Image 1: PwC (2016: 37): “Figure 4: Workforce interventions – An example university”
On Change and Tradition
To some, many of the recommendations made in this hypothetical university are at oddes with the values and vocational aspirations popularly associated with academe. For instance, in consulting their selected stakeholders, PwC identified three key themes as the “hurdles university leaders will need to overcome as they embark on implementation of these workforce reforms” (39). These were: industrial limitations, as in the existing enterprise agreements which, as the interviewees put it, “limit our flexibility and ‘protect’ our staff from change, no matter how inevitable it may be” and “limit our ability to articulate and enforce performance expectations” (i.e. employment securities that hinder flexigility). Lack of alignment between university and people priorities, which, while its meaning was far from clear in the report, seems to concern the segmentation and relative-autonomy of university departments (i.e. the internal conflicts of the “multiversity”). While report does little to clarify the hurdle to which I now turn, traditional and change averse culture, it describes it as follows (39):
University cultures have withstood the test of time, supported by the high degree of academic freedom inherent in the sector. However, a number of university leaders told us that cultural limitations are one of the most significant barriers to responding to, and anticipating, changes impacting the sector, to the detriment of the future competitiveness of Australian universities. In some respects, many in the sector are comfortable and do not believe that a burning platform exists which necessitates change. Student union representatives also supported the view that a top heavy governance culture is detrimental to innovation in teaching and research.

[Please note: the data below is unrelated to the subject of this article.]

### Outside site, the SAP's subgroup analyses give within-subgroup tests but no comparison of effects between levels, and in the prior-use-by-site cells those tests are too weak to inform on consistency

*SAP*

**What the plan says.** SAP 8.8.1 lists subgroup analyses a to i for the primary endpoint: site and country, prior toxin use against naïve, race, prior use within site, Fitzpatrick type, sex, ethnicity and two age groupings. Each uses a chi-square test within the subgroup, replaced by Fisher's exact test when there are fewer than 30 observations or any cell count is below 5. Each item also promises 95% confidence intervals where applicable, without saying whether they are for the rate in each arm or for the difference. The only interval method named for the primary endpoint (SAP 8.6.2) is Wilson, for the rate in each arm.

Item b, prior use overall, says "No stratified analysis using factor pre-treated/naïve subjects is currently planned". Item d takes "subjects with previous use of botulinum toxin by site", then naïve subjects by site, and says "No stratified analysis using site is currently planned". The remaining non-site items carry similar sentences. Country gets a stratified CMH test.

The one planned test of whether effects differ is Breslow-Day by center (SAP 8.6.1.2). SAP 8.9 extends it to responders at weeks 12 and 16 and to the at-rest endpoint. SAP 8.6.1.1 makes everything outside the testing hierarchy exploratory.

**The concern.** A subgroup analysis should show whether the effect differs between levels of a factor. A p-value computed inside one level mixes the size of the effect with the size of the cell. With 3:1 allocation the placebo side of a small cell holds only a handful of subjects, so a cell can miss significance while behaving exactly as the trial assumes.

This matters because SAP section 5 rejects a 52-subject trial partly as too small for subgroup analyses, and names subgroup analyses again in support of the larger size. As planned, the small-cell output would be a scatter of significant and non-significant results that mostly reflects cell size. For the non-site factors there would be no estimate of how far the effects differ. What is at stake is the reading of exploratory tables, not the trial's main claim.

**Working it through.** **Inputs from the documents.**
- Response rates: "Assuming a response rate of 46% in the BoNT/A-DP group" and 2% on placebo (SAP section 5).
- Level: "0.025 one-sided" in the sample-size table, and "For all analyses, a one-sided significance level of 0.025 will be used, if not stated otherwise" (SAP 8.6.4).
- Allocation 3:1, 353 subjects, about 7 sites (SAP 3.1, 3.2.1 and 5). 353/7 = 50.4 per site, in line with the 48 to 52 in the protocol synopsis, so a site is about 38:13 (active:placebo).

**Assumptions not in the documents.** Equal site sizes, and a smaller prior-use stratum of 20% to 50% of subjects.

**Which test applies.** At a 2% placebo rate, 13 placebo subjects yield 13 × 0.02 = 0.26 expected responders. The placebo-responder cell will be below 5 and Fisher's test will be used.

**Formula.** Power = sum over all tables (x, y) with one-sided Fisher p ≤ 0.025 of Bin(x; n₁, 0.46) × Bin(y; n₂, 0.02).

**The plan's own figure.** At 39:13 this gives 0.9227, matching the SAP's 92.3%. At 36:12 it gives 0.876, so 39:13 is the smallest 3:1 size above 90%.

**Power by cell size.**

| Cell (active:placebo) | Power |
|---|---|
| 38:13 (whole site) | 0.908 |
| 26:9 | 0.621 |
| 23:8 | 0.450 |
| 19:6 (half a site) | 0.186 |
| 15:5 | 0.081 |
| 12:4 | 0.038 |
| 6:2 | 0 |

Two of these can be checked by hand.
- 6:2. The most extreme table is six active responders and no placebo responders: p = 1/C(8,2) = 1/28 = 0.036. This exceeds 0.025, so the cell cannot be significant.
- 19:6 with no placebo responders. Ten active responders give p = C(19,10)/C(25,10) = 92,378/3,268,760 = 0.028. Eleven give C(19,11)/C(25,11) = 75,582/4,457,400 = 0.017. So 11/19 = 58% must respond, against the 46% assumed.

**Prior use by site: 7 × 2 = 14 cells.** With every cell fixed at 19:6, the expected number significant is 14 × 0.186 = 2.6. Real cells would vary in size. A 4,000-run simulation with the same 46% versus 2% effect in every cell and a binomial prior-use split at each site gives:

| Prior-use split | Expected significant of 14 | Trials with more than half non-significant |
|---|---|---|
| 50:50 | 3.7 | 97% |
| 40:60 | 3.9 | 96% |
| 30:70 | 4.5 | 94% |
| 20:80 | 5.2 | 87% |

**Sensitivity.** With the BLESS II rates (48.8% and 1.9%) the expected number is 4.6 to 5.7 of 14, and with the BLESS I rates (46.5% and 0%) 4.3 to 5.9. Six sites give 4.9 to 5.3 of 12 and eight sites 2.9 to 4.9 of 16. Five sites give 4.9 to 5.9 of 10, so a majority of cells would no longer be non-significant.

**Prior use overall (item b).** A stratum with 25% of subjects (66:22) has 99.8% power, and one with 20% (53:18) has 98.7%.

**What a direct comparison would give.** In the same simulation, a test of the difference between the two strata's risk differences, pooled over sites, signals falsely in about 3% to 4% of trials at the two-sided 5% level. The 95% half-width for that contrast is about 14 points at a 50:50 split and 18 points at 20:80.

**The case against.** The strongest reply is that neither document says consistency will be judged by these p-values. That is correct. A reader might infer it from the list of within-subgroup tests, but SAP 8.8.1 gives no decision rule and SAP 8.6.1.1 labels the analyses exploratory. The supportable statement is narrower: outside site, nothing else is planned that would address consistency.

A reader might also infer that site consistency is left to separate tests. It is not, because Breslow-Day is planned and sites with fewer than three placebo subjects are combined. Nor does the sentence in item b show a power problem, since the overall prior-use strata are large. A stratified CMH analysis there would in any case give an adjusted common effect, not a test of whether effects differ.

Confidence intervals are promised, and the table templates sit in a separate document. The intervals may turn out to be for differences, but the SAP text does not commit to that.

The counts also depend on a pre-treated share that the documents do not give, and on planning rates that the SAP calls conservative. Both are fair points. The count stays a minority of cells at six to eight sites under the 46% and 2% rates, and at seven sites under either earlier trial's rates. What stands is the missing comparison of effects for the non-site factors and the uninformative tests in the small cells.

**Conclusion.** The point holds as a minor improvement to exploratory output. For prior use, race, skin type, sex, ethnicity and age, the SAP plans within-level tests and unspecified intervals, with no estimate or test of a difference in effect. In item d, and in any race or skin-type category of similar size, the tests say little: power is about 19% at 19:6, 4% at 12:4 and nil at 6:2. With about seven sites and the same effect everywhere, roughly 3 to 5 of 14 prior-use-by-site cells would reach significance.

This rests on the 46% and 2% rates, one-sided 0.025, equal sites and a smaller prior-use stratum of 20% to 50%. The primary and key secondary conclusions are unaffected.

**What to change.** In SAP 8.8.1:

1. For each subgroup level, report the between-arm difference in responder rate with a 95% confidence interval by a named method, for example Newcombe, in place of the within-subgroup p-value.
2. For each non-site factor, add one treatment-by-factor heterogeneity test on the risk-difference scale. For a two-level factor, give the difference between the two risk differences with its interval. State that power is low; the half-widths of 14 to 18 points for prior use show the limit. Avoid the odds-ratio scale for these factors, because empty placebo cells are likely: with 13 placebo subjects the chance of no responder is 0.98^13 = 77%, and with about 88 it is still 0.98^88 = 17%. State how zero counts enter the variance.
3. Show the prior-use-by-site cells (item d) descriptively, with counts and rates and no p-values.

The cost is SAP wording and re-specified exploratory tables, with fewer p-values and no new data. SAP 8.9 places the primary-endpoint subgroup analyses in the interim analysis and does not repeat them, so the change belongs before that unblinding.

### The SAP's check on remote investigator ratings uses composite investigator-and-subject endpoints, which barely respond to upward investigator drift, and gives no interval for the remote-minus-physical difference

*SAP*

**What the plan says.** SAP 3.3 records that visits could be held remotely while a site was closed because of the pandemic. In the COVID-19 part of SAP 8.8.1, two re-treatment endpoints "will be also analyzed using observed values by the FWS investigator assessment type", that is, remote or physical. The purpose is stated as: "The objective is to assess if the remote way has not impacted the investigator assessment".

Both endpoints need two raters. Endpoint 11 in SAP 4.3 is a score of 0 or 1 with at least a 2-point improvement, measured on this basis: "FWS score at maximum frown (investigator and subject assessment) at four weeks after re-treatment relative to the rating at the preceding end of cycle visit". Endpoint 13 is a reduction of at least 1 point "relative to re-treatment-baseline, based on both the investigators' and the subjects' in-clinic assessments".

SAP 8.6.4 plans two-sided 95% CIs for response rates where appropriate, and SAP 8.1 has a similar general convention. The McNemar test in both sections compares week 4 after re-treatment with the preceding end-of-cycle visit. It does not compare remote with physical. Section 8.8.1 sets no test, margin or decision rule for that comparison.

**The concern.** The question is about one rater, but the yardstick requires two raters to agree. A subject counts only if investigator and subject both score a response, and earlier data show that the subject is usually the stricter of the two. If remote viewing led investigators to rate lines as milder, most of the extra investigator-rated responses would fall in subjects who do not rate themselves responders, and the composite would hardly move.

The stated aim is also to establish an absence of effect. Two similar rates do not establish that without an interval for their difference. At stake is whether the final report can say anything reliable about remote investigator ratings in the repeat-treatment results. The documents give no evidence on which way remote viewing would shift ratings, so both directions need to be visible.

The sector, of course, is the university system (rather than higher education in general) while the culture, broadly speaking, is academe. While the term is never used in the report, it is clear that, at least as many academics are concerned, the “elements of contemporary managerial practices” are neoliberal ones (Archer 2008; Ball 2012; Callinicos 2006; Connell 2015; Gill 2010; Ward 2012). Such resistance is therefore not surprising, for academic freedom and institutional autonomy are often popularly seen and cited as fundamental to modern Western universities (Bleiklie 1998; Collini 2012) including those in Australia (Connell 2015; Hill 2012). Put bluntly, universities and academics have long been like pods and peas: they are comparable to sportsmanship and the parameters of any given sport, or to religious dispositions and rituals and the organisation and continuity of the church. University campuses are the symbolic and literal home of the academic profession, which university managers and the media alike have in turn capitalised on as a popular and prestigious cultural icon. What these relations have in common are the link between the ideal and sacred and the profane and pragmatic. Little wonder that those neoliberal elements of contemporary managerial practices suggestions (which have been critiqued for holding nothing sacred – save perhaps for revenue) are so often resisted and received by academics as though they were profanities.